Shawn Heinrichs, born in Durban, South Africa, is an artist and Emmy-award winning cinematographer, photographer and marine conservationist and one of the co-creators of the documentary Racing Extinction. He is also the founder of Blue Sphere Media, a production company specializing in underwater, adventure and conservation films. Art is his passion and he uses his photography skills as a tool to contribute to help protect the oceans most threatened species and habitats. “Art is a universal language that opens people’s hearts and my aim is use art in in all its forms to connect people on an emotional level with majestic yet endangered marine wildlife and inspire them to act before it is too late,” he says on his own website. His artwork is motivated by his passion to protect the oceans and he strongly believes that people only protect what they love. He believes that the human connection is essential for conservation, and without it, efforts will falter.
Our oceans are under threat from various environmental impacts: industrial fishing, pollution and marine debris, habitat destruction, coastal development, global warming, and ocean acidification. Shawn works closely with organizations like Shark Savers, WildAid and the Pew Environment Group to fight shark finning worldwide, and in collaboration with the Nature Conservancy and Conservation International has helped develop a framework and best practices for establishing marine-conservation areas. What was once considered an endless source of food to feed the planet is now on the brink of collapse. Many species of fish have now been depleted to less than 10% of their pre-industrial fishing levels in the past 50 years. We are consuming far more than the ocean can sustain and we must significantly scale back our fish consumption and move to a system whereby fishermen can earn a living on higher-value, lover-volume sustainable catches. This is a very pressing issue, because scientists predict all the world’s commercial fisheries will be gone by 2048.
“My belief is, that once we have uncovered such an important truth, we have an obligation, no a duty, to do something about it.”
Key areas of Shawn’s conservation focus include ending the global slaughter of sharks, protecting manta and mobula rays, and establishing marine protected areas. The number of sharks that is killed each year is astonishing (over 100 million a year!) and is a completely senseless loss of animal lives. To show the world what is happening he went undercover and traveled to some of the most remote, and sometimes dangerous, places in the world exposing stories of the more disturbing elements of the endangered-species trade, like the global shark fin trade and mass killing of manta and mobula rays. He hoped that he could shock people into reality and inspire conservation, but even with increased awareness of these issues, nothing changed.
So he changed his approach into a deeper form of storytelling. With this transformation, people began to care. One of these storytelling projects is with professional mermaid Hannah Fraser. Together they created some stunning images of unique and exciting encounters with the oceans´ beautiful marine life. “People connect with other people far more readily than they do with abstract and strange looking marine life that they never experience in their “real” lives. This is where our imagery featuring humans and marine creatures comes in. By connecting people with the beauty and vulnerability of marine species, we ignite a new level of curiosity and passion for the oceans, “ explains Heinrichs.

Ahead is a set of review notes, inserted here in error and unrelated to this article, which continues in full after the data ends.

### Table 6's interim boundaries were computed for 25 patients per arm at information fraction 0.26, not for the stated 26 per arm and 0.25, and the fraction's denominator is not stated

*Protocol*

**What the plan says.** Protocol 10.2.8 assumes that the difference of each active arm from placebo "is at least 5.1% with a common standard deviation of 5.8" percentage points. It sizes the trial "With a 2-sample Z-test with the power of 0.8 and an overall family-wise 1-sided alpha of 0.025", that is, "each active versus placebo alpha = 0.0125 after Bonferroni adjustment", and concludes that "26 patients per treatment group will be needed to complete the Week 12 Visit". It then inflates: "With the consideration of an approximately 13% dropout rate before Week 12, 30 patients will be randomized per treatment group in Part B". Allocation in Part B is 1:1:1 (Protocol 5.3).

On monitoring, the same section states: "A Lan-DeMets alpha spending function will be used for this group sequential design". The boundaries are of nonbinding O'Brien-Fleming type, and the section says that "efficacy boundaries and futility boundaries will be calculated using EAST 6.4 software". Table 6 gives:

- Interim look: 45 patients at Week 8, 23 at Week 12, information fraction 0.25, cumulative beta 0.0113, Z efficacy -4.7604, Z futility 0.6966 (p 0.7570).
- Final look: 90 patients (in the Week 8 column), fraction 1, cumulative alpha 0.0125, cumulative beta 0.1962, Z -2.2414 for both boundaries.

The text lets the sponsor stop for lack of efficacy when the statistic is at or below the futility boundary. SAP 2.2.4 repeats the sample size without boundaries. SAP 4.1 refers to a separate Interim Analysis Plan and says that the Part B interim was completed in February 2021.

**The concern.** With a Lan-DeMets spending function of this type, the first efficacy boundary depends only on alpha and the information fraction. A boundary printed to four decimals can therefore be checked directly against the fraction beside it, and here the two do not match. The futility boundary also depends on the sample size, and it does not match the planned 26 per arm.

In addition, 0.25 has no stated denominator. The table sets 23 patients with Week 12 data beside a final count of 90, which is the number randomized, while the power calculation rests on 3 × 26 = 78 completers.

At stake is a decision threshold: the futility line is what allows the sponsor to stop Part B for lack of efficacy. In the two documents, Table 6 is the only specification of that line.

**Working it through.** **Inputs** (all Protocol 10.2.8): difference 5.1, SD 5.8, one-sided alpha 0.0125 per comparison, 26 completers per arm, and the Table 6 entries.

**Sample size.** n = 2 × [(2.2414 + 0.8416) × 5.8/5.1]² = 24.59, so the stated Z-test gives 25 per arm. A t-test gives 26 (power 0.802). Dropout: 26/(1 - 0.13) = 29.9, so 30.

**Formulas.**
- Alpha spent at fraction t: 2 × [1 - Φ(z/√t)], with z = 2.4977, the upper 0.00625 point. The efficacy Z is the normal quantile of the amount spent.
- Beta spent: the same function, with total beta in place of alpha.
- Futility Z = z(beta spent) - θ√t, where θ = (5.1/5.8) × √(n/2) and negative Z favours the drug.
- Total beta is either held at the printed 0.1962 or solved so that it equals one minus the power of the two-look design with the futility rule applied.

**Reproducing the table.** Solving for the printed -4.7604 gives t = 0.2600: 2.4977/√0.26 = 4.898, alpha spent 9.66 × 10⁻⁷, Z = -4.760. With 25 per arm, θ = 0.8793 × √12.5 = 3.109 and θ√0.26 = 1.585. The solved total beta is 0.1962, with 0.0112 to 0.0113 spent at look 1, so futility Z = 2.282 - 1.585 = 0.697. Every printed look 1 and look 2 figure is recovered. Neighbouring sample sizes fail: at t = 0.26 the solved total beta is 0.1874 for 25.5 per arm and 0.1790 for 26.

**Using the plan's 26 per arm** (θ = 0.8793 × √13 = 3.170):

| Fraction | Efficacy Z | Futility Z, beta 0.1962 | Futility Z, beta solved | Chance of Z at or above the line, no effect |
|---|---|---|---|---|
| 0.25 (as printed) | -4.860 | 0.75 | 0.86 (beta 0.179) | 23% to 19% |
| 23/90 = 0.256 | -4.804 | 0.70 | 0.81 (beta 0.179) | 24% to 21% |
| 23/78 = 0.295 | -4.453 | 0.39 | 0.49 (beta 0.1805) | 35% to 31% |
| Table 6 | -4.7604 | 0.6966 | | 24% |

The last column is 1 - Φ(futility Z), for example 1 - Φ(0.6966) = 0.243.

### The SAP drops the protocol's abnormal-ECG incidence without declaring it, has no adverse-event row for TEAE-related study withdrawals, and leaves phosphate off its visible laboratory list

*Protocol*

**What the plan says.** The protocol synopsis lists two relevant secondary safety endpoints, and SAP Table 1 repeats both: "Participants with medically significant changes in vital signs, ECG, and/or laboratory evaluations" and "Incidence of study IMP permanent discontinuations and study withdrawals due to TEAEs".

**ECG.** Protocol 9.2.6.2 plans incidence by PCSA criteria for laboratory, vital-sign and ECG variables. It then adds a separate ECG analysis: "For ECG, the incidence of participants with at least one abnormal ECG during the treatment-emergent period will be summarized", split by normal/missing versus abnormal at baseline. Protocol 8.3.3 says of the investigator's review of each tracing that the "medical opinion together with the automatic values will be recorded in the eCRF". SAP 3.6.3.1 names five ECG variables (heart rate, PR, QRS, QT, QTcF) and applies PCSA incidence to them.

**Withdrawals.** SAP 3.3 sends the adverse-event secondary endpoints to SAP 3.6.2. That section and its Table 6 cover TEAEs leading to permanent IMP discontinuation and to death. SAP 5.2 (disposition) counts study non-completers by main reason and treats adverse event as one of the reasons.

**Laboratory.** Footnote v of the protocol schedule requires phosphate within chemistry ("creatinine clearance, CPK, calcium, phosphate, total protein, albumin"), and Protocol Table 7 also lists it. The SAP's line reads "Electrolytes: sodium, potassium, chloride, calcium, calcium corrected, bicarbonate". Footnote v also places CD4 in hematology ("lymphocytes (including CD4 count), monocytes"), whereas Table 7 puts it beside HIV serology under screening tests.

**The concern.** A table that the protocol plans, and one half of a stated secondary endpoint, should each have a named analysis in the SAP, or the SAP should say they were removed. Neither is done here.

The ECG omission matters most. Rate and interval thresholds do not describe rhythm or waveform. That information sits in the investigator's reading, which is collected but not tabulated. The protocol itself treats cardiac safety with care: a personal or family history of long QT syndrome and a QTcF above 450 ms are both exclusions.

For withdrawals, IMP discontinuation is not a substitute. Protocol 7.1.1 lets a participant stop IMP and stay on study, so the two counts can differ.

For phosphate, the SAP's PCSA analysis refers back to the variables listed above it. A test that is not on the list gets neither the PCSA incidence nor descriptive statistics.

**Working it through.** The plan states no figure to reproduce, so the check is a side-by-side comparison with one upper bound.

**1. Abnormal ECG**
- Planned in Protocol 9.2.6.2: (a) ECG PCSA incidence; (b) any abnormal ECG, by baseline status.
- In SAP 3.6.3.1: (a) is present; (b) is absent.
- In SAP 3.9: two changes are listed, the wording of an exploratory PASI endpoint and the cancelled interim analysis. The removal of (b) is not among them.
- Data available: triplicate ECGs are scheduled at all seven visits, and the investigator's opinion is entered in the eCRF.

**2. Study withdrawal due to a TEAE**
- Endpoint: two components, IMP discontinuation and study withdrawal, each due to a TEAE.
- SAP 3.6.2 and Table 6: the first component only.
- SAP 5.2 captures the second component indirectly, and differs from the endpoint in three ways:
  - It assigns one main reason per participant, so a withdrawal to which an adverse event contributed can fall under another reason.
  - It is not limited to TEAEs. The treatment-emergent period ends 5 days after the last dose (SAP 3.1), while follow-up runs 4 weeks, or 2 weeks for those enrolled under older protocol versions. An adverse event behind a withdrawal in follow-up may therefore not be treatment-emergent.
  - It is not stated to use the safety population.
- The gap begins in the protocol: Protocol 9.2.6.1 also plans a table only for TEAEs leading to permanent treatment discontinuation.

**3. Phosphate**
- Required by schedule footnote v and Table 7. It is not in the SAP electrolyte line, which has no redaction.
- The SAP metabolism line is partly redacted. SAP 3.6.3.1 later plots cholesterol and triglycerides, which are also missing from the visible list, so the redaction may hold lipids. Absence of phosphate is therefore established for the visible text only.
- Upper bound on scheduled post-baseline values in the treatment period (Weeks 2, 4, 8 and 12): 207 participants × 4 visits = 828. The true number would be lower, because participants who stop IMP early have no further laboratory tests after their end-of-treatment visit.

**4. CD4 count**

In 2005, Heinrichs began working in Raja Ampat, Indonesia, after he saw the destruction of shark fishing in this region. He became deeply passionate about protecting the area, as the heart of biodiversity, and working closely with a dedicated and passionate team from Misool Resort they succeeded in creating what many consider to be one of the “most impressive and successful marine conservation stories in all of Southeast Asia.” He and John Weller made a movie about what was occurring, and how communities were cementing their commitment to conserve their natural resources for generations to come. This documentary, The Guardians of Raja Ampat, and project was such a success that it became the predecessor to Provinsi Konservasi (Conservation Province) in West Papua, what Heinrichs calls the “most important work I’ve done in my life.”
In 2011 Shawn received the Oris Sea Hero of the Year award for using his underwater footage and images to help protect reefs and sharks. “Shawn Heinrichs and his hands-on approach to marine conservation has made him worthy of the 2011 Sea Hero of the Year award,” said V.J. Geronimo, CEO of ORIS Watches USA.
As part of a special coalition, Shawn is working to establish shark sanctuaries and shark fin legislation across the Pacific, Southeast Asia and the Caribbean. And as Project Lead for Manta Ray of Hope, the team has launched a global study, campaign, and documentary to address severe and escalating threat to manta and mobula rays. Shawn serves on the International Board of WildAid, on the Board of Shark Savers, is an Associate Director of Manta Trust, and an Associate Fellow of the International League of Conservation Photographers (iLCP).